It’s good to share, but beware. Plants and personal responsibility by Vicki Boxell
Plants are amazing things. They can fix most of the world’s problems if used correctly and are the source of a huge amount of what we need in our daily lives.
As permaculture folk we want to fix degraded land and create complex ecosystems and we do this with plants as they can do it quickly. Unfortunately their speed of growth can sometimes also be a negative thing. Thousands of dollars and volunteer hours go towards removing escaped vegetation; lots of poison, too.
Plant selection and use is a complex and controversial subject and is a reason why permaculture has sometimes been denigrated. Having studied and worked in both environmental restoration and permaculture I have some conflicted ideas about plants out of place aka exotics aka weeds. Some plants are brilliant, having multiple uses but some are just so good at propagating themselves they become rampant and have been banned from growing in certain areas, despite how useful they might be.
Personal responsibility is a strong ethos of permaculture, so I am going to outline my concerns with the trend of sharing seeds without clearly considering the consequences.
The term novel ecosystems (Hobbs, 2006) encompasses the many habitats on earth that have been altered in some way. Most habitats have been changed by the inclusion or removal of species, on purpose or accidentally; we can never go back to having pristine landscapes of purely indigenous species. Naturalised plants, that is introduced species which need no help to survive in a new place, have varying degrees of influence on bushland ecosystems, areas that are important repositories for endemic species including invertebrate populations. Earth care would have us protect remaining pre-settlement areas for health and wellbeing reasons.
Through clever design we can integrate a lot more food plants and other useful species into our environment but we need to be careful not to accidentally reduce biodiversity by letting many species be overgrown by one rampant one.
Using naturalised plants
There are many reasons to use existing ‘weedy’ or naturalised species in an area – biomass production, shelter and insect habitats, for instance. When trying to improve degraded sites the idea may be entertained that any plant that will grow in a place should be encouraged. If a site is degraded it needs any plant to grow there to protect and improve the soil. However some newly introduced plants can settle into an area too quickly, becoming costly to remove if they turn out to be a bit more voracious than one had hoped or expected.
Ideally, before planting, the permie designer would look around and see what is already nearby to fulfil their needs for vegetation before introducing new species to an area. If a plant is a declared or environmental weed in another place it is worth researching to make sure the same thing won’t happen on your site. There are always plenty of choices for all but the most marginal of conditions.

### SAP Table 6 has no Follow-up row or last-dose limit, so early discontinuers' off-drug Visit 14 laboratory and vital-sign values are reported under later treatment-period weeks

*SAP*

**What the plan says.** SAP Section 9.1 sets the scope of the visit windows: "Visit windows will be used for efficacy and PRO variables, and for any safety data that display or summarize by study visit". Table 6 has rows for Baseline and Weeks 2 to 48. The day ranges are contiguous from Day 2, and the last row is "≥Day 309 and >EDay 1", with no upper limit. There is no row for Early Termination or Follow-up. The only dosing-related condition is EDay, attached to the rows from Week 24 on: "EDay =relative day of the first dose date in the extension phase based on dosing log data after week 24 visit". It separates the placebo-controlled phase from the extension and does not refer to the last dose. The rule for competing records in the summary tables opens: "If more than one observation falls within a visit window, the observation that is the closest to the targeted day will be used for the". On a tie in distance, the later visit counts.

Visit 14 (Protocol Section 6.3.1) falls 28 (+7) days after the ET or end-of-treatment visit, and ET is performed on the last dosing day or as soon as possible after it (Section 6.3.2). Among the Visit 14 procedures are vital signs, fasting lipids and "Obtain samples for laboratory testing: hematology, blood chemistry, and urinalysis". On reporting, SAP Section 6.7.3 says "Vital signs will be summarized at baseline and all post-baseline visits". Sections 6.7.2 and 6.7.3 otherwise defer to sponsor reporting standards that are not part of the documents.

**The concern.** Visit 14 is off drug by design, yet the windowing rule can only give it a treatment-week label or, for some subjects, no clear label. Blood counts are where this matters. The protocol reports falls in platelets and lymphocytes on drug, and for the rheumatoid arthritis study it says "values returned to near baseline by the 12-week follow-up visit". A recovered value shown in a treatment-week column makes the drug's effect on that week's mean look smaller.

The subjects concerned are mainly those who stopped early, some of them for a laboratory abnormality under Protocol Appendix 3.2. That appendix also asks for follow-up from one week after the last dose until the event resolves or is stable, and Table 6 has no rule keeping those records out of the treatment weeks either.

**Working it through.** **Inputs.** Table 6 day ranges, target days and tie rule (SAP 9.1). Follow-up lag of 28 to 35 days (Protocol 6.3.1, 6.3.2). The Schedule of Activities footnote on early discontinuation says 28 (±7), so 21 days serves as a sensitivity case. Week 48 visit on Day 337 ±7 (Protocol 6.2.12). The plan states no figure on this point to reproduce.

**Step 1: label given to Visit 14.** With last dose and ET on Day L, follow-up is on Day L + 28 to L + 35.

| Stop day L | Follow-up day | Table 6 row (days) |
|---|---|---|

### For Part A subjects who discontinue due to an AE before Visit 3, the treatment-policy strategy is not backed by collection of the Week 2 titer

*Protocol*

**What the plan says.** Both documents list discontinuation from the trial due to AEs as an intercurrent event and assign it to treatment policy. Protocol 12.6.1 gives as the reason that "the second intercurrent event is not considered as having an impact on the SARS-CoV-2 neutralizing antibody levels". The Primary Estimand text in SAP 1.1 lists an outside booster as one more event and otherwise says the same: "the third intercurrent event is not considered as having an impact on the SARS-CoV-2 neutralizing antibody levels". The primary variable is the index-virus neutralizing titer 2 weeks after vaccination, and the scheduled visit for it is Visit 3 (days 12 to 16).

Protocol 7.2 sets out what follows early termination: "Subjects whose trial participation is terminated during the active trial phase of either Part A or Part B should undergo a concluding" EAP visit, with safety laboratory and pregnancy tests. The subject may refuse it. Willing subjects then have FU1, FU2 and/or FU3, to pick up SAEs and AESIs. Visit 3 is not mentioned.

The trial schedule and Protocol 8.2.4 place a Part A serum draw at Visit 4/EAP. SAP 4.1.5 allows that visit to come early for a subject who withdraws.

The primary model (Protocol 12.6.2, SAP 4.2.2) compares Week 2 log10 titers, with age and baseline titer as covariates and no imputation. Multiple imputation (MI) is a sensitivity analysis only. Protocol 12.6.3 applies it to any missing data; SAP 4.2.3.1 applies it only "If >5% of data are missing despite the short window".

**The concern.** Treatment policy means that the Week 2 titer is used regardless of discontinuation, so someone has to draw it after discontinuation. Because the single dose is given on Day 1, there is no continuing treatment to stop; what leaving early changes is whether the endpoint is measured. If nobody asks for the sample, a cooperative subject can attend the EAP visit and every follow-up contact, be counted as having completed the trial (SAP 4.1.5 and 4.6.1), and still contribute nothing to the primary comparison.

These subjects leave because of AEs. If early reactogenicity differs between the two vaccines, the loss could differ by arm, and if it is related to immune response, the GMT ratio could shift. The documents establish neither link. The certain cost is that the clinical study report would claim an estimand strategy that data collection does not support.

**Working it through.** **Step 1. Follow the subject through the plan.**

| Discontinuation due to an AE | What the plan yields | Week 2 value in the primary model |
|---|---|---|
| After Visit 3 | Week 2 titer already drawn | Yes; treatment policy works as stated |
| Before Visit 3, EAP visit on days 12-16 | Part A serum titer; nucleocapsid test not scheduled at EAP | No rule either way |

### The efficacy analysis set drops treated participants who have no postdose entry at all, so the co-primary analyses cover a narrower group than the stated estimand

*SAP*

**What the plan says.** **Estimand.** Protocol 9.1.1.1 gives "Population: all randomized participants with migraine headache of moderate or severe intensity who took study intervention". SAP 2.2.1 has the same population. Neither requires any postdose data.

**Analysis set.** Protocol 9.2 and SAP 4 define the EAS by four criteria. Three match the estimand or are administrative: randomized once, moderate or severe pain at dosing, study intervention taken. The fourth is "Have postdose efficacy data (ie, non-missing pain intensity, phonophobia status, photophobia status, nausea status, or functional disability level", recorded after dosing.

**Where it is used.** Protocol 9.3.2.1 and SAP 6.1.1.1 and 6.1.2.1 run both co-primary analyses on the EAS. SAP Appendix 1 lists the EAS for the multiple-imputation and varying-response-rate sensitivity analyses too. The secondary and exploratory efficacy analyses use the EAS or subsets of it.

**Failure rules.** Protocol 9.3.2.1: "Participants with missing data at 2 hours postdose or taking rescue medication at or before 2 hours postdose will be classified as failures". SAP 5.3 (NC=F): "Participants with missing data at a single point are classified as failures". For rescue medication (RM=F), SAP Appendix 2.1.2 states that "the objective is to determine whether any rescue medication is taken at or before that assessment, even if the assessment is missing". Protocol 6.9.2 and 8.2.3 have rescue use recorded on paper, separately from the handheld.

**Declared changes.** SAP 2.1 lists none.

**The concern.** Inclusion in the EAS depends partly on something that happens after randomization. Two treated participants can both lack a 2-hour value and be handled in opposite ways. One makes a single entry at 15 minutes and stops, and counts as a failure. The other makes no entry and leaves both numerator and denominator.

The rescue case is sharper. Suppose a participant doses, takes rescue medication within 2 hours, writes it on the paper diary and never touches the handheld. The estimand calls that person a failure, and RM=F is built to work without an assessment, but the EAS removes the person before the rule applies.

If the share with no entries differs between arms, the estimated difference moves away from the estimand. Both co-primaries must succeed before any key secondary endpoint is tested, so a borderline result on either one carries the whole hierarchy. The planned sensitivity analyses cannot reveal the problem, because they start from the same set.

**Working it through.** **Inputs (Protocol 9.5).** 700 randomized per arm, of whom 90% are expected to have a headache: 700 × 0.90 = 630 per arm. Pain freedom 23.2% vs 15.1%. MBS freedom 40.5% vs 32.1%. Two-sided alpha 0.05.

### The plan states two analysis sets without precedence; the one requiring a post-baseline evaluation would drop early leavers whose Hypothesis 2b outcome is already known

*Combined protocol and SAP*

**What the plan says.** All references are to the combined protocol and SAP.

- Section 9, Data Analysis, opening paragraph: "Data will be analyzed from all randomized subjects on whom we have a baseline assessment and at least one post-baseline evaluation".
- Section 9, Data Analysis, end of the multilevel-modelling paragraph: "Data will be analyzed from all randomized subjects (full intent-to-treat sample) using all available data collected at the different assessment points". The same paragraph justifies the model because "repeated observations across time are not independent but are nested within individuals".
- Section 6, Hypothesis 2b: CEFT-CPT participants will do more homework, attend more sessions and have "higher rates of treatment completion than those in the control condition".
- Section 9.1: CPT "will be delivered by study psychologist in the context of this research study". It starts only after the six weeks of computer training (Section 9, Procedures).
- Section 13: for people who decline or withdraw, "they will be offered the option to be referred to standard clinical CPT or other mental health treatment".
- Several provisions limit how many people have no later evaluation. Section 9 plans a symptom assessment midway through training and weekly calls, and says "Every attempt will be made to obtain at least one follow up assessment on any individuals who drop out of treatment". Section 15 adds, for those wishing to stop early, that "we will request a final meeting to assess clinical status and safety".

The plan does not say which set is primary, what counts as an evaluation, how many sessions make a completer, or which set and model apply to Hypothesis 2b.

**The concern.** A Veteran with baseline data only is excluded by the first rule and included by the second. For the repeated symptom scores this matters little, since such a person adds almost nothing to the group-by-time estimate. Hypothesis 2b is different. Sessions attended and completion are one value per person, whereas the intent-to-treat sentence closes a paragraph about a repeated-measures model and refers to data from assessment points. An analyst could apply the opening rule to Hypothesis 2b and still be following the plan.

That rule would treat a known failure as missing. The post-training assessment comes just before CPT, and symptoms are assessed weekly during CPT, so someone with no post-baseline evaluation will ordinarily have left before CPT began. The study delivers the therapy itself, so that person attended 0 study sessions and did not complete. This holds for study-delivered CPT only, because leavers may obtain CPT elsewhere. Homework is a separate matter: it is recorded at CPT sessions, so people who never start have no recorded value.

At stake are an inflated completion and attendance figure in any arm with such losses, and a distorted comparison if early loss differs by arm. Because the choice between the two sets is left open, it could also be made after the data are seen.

While I agree with Holmgren in his “Weeds or Wild Nature” essay that there has been demonisation of certain species, we should be careful not to dismiss the fact that some plants do escape into otherwise healthy bushland, changing the ecosystem structure. Many naturalised species are not encroaching any further than they have done since they settled in however I would suggest that there are some species recommended in permaculture readings that reproduce a bit too successfully where we are and as with all things, the better educated we are before we start, the less costly mistakes will be made.
Why are some plants more problematic than others
This depends on the plant’s life cycle, method of propagation and their self-defence mechanisms.
Self-seeding is good, sometimes.
Part of a good permaculture garden involves finding some edibles that will self-seed. For some plants this is fine, we water and look after the soil so it is good enough to support self sowing vegetables. Lettuces, rocket, parsley, and a range of other vegetables are a fantastic set of foodstuffs to happen on their own. Even parsley can take over a lot of ground space, which is okay if you love parsley and can share it around, but if you don’t like weeding, all you will end up with is parsley (make friends with a kebab shop and give it to them for their tabboleh).
Other plants self sowing isn’t so beneficial for suburban gardens, though. This is due to their size, rate of reproduction or some other reproductive behaviour. An example would be some extremely useful trees, Albizia lophantha and Acacia saligna. Both species kept coming up each year for a number of years in our garden and we would let them grow where they wanted. But only ever one at a time would come up and they are short lived and easy to prune. We knew we could manage them. Of course, in South Africa the Acacia saligna has become a big problem, changing ecosystem structure and fire regimes in the fynbos. It grows better there than it does here.
Some of the more common fodder trees will self-seed very easily, too, such as Leucaena leucocephala and Tagasaste. In some areas the seeds will not be viable but where they can take hold and aren’t being pruned regularly for fodder or mulching, especially while in flower, there could soon be thousands of shrubby trees popping up. Management of this biomass is vitally important, making a huge difference to the amount of shade or sun you have and how much mulch and sticks for firewood you can end up with.
Part two of this article (in the next enews) will give some examples of why some plants can be a bit too easy to propagate.